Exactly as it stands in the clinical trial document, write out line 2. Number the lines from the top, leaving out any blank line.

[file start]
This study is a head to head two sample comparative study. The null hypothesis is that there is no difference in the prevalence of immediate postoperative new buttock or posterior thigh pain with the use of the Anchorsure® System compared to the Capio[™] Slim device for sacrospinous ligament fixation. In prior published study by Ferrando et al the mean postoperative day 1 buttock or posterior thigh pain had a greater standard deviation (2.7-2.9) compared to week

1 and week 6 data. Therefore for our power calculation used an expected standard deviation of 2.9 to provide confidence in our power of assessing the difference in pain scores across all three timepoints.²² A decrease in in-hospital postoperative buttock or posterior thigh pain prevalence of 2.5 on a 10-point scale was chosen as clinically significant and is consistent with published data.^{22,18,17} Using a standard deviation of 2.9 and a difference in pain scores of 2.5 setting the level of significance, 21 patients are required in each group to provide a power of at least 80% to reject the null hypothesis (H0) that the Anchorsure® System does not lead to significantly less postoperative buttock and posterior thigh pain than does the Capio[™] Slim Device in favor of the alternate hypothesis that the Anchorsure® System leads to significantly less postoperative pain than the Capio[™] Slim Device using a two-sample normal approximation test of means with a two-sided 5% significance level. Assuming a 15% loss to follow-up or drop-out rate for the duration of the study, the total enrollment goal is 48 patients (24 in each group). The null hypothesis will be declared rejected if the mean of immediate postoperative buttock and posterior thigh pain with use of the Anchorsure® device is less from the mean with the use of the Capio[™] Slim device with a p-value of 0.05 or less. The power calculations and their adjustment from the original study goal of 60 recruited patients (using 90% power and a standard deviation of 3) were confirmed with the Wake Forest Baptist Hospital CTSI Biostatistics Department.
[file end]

1 and week 6 data. Therefore for our power calculation used an expected standard deviation of 2.9 to provide confidence in our power of assessing the difference in pain scores across all three timepoints.²² A decrease in in-hospital postoperative buttock or posterior thigh pain prevalence of 2.5 on a 10-point scale was chosen as clinically significant and is consistent with published data.^{22,18,17} Using a standard deviation of 2.9 and a difference in pain scores of 2.5 setting the level of significance, 21 patients are required in each group to provide a power of at least 80% to reject the null hypothesis (H0) that the Anchorsure® System does not lead to significantly less postoperative buttock and posterior thigh pain than does the Capio[™] Slim Device in favor of the alternate hypothesis that the Anchorsure® System leads to significantly less postoperative pain than the Capio[™] Slim Device using a two-sample normal approximation test of means with a two-sided 5% significance level. Assuming a 15% loss to follow-up or drop-out rate for the duration of the study, the total enrollment goal is 48 patients (24 in each group). The null hypothesis will be declared rejected if the mean of immediate postoperative buttock and posterior thigh pain with use of the Anchorsure® device is less from the mean with the use of the Capio[™] Slim device with a p-value of 0.05 or less. The power calculations and their adjustment from the original study goal of 60 recruited patients (using 90% power and a standard deviation of 3) were confirmed with the Wake Forest Baptist Hospital CTSI Biostatistics Department.